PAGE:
P.L. 105-17 attempts to improve educational results for children with disabilities.
The measure focuses these efforts in three main areas: IEPs, performance goals, and
The IEP is a mandated document for each child with a disability that, among
other things, spells out the specific special education and related services to be
provided to the child. Among the more significant changes made by the legislation
concerning the development and contents of the IEP are:
!The IEP team. Each child’s IEP must be developed by a team of educators.
The measure expands the membership of the IEP team to include, if
appropriate, the teacher of the regular education classroom where the child
would be placed.
!Special factors. The measure requires the IEP team to take into account five
factors in the preparation of the IEP. These factors address the special needs
of disabled students who have behavior problems, are limited English
proficient, blind, have special communication needs, or special technology
!Contents of the IEP. The measure requires that each child’s IEP relate the
programming for the child to achievement in the general education curriculum.
Further, the IEP must include the modifications needed to allow the child to
participate in state or districtwide assessment programs or an explanation of
why the child would not participate and how the child would be assessed. In
addition, the IEP must reflect any parental input.
Prior law did not call for performance goals. Under the measure, states are
required to establish goals for the performance of children with disabilities. Further,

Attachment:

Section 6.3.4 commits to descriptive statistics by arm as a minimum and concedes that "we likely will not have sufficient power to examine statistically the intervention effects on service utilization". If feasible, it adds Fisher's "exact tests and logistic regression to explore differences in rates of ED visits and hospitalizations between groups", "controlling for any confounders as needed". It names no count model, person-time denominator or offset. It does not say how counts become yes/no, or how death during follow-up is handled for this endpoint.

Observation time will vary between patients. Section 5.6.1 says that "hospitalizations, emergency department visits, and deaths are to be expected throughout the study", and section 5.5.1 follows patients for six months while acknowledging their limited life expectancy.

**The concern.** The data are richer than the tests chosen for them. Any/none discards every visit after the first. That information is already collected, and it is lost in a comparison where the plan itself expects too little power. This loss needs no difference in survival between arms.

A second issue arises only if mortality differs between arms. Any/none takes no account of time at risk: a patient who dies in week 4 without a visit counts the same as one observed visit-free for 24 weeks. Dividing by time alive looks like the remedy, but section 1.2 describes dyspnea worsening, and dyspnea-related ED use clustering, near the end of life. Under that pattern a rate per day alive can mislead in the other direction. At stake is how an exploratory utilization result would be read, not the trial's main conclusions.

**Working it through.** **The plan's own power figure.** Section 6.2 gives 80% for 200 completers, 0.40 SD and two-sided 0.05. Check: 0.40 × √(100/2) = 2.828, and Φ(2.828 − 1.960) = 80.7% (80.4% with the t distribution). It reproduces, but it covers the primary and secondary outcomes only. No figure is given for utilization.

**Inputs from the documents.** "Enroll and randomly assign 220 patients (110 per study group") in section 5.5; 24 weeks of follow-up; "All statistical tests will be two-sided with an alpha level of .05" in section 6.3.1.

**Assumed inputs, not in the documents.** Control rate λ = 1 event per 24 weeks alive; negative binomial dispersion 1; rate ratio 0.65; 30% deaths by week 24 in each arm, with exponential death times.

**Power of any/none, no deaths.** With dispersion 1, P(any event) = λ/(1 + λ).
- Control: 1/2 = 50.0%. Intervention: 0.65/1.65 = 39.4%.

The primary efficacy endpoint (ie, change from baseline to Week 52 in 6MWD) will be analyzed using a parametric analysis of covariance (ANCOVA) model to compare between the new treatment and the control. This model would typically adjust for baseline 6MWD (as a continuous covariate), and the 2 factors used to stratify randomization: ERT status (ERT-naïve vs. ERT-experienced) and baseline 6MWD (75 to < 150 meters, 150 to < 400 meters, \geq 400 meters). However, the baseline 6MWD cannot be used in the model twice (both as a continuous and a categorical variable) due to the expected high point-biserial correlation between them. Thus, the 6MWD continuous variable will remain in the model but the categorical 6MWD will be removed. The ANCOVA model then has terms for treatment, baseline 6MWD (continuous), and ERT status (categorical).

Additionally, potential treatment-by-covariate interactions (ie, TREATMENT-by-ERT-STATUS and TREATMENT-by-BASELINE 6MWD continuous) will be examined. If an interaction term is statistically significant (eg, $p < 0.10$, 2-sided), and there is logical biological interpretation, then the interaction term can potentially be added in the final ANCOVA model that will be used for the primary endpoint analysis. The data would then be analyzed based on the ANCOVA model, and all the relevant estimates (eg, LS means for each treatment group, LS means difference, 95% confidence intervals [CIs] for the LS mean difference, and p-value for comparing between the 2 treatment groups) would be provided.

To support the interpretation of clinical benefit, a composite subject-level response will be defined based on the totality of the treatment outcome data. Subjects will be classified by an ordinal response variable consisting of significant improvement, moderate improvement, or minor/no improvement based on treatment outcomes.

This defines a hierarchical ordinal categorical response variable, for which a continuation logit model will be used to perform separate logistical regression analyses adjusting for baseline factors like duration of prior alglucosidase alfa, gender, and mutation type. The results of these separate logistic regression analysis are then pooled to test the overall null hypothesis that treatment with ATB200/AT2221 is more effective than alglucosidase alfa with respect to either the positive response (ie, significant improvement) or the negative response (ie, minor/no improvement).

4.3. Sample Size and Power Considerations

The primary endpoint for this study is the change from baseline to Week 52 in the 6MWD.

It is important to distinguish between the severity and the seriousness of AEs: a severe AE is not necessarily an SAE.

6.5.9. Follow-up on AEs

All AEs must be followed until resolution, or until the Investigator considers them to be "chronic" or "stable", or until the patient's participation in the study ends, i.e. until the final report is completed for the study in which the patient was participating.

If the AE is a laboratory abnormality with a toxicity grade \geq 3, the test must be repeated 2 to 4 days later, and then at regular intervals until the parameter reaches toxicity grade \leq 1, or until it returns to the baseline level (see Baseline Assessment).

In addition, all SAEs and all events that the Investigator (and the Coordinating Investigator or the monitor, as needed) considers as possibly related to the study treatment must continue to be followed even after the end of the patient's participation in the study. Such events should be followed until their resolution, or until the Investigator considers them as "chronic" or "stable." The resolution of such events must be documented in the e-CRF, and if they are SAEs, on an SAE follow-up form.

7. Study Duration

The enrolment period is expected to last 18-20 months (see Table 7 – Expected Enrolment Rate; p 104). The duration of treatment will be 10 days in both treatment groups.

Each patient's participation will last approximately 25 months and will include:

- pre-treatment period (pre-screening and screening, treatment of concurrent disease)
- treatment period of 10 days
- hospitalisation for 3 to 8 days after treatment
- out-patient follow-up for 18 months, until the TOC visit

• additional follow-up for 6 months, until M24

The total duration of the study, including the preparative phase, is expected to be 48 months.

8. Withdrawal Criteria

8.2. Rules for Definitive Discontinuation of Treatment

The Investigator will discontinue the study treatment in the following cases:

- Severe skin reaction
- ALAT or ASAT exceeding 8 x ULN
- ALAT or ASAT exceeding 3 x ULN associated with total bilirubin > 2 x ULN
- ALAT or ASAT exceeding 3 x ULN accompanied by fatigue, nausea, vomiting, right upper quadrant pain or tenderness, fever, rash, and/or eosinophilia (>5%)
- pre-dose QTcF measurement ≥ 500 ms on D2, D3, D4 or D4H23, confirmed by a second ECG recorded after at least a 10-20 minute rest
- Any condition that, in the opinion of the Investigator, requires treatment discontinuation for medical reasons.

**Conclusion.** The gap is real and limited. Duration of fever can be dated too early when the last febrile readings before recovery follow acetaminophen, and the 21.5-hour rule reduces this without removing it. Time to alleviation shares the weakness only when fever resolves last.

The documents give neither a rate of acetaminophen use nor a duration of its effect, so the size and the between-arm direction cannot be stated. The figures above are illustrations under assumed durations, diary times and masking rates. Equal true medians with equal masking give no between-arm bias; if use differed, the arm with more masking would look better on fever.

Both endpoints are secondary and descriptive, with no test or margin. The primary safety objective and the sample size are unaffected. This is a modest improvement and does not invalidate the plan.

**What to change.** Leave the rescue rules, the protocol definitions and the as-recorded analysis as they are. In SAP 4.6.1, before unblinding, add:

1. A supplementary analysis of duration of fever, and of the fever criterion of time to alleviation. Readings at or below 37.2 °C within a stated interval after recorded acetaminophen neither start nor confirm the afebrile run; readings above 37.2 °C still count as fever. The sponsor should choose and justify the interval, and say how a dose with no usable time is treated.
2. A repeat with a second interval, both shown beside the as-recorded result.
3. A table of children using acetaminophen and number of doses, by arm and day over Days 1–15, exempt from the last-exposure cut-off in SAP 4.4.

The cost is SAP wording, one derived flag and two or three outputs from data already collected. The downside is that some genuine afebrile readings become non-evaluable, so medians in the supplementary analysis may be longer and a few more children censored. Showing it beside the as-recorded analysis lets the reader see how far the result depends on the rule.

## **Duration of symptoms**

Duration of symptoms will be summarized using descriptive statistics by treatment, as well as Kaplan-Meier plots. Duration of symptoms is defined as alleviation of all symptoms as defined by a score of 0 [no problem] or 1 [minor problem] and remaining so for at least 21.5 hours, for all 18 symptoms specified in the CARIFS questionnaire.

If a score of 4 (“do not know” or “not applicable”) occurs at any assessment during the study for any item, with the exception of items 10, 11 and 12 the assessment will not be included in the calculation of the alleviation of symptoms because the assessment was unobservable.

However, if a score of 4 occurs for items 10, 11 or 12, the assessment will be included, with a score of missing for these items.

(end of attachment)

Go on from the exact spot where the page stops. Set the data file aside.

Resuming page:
states must establish performance indicators to gauge progress toward the goals.
States must report on their progress in meeting the goals every 2 years.
Prior law was silent on the participation of disabled students in assessments
given to students at large. Under P.L. 105-17, states are required to include children
with disabilities in general state and districtwide assessment programs, with
appropriate accommodations; states and local districts must develop alternative
assessments for those disabled children who would not be able to take the general
assessments by July 1, 2000. States are required, with certain exceptions, to publish
reports on the performance of disabled students on regular assessments by no later
than July 1, 1998, and on the performance of disabled students on alternative
assessments by no later than July 1, 2000.
P.L. 105-17 seeks to provide relief to local school districts from the expenses